Cost and radiation exposure in the workup of febrile pediatric urinary tract infections

Jason E. Michaud, Natasha Gupta, Timothy S. Baumgartner, Brian Kim, Thangamadhan Bosemani, Ming Hsien Wang

Research output: Contribution to journalArticlepeer-review

10 Scopus citations


Background Technetium-99m dimercaptosuccinic acid (DMSA) scans are often used in the evaluation of pediatric patients with febrile urinary tract infections (UTIs). Given the prevalence of febrile UTIs, we sought to quantify the cost, radiation exposure, and clinical utility of DMSA scans when compared with dedicated pediatric renal ultrasounds (RUSs). Materials and methods An institutional review board approved retrospective study of children under the age of 18 years evaluated at our institution for febrile UTIs between the years 2004-2013 was conducted. The patients had to meet all of the following inclusion criteria: a diagnosis of vesicoureteral reflux, a fever >38°C, a positive urine culture, and evaluation with a DMSA scan and RUS. A chart review was used to construct a cost analysis of technical and professional fees, radiographic results, and radiation dose equivalents. Results Overall, 104 children met the inclusion criteria. A total of 122 RUS and 135 DMSA scans were performed. The technical costs of a DMSA scan incurred a 35% cost premium as compared to an RUS. The average effective radiation dose of a single DMSA scan was 2.84 mSv. New radiographic findings were only identified on 7% of those patients who underwent greater than 1 DMSA scan. Conclusions The utility of the unique information acquired from a DMSA scan as compared to a RUS in the evaluation of febrile UTI must be evaluated on an individual case-by-case basis given the increased direct costs and radiation exposure to the patient.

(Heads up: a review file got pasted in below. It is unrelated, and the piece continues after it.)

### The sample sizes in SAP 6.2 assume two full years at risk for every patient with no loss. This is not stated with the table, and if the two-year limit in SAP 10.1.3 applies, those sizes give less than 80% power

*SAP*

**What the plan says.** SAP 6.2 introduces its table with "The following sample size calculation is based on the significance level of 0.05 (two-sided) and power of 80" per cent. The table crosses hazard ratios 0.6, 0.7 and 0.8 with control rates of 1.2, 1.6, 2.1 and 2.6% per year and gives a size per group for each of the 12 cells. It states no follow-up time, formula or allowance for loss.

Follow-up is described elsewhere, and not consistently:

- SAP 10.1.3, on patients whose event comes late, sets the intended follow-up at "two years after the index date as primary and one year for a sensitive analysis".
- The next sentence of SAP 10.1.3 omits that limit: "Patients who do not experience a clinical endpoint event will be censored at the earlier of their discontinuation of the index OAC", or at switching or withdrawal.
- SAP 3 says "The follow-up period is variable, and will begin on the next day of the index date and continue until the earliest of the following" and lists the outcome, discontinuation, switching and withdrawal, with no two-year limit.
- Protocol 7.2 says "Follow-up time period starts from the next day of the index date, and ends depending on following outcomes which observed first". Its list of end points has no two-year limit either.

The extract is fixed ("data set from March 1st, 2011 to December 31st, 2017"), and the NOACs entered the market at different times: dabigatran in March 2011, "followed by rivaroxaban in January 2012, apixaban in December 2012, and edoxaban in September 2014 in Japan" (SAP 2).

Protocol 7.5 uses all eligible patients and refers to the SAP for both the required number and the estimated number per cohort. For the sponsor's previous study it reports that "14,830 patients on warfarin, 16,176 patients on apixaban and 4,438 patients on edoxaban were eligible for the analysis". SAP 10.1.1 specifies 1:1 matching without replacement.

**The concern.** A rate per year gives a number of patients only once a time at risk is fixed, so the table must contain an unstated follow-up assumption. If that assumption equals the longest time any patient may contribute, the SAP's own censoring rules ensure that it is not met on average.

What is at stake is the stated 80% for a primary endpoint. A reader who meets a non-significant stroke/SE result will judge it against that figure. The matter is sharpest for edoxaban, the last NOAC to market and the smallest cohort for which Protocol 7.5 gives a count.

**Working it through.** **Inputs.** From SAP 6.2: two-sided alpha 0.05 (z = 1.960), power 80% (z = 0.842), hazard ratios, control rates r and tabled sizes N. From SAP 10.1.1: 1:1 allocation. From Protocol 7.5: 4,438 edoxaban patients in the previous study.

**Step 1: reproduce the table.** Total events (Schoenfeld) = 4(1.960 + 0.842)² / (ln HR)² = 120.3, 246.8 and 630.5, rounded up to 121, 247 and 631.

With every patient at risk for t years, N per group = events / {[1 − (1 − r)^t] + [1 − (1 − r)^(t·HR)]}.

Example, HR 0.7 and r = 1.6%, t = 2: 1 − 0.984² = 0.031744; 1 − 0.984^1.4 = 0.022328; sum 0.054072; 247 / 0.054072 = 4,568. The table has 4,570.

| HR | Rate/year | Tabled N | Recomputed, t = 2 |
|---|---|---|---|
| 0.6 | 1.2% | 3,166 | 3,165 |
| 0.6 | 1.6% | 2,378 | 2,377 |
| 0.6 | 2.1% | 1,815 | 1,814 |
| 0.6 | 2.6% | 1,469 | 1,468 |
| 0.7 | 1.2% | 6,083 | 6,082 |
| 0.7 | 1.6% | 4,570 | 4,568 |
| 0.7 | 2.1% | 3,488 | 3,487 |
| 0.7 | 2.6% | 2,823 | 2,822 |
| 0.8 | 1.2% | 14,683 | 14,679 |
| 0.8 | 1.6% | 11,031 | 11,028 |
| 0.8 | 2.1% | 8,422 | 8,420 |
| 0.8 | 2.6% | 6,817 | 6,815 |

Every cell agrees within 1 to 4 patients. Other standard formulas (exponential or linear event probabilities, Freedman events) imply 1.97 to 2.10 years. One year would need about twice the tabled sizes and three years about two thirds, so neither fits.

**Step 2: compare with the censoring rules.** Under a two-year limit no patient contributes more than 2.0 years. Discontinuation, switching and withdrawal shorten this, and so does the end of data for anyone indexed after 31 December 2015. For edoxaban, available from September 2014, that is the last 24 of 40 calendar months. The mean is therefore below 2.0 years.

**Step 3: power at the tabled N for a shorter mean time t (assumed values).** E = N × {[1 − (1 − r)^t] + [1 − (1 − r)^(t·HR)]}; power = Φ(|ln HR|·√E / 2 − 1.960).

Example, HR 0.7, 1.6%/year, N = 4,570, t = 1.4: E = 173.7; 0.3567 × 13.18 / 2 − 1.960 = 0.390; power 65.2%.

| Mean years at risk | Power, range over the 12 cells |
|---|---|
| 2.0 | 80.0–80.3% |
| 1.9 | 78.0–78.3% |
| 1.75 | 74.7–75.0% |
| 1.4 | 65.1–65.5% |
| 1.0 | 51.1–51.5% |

Original languageEnglish (US)
Pages (from-to)313-318
Number of pages6
JournalJournal of Surgical Research
Issue number2
StatePublished - Jun 15 2016
Externally publishedYes


  • Radionuclide imaging
  • Urinary tract infection
  • Vesicoureteral reflux

ASJC Scopus subject areas

  • Surgery


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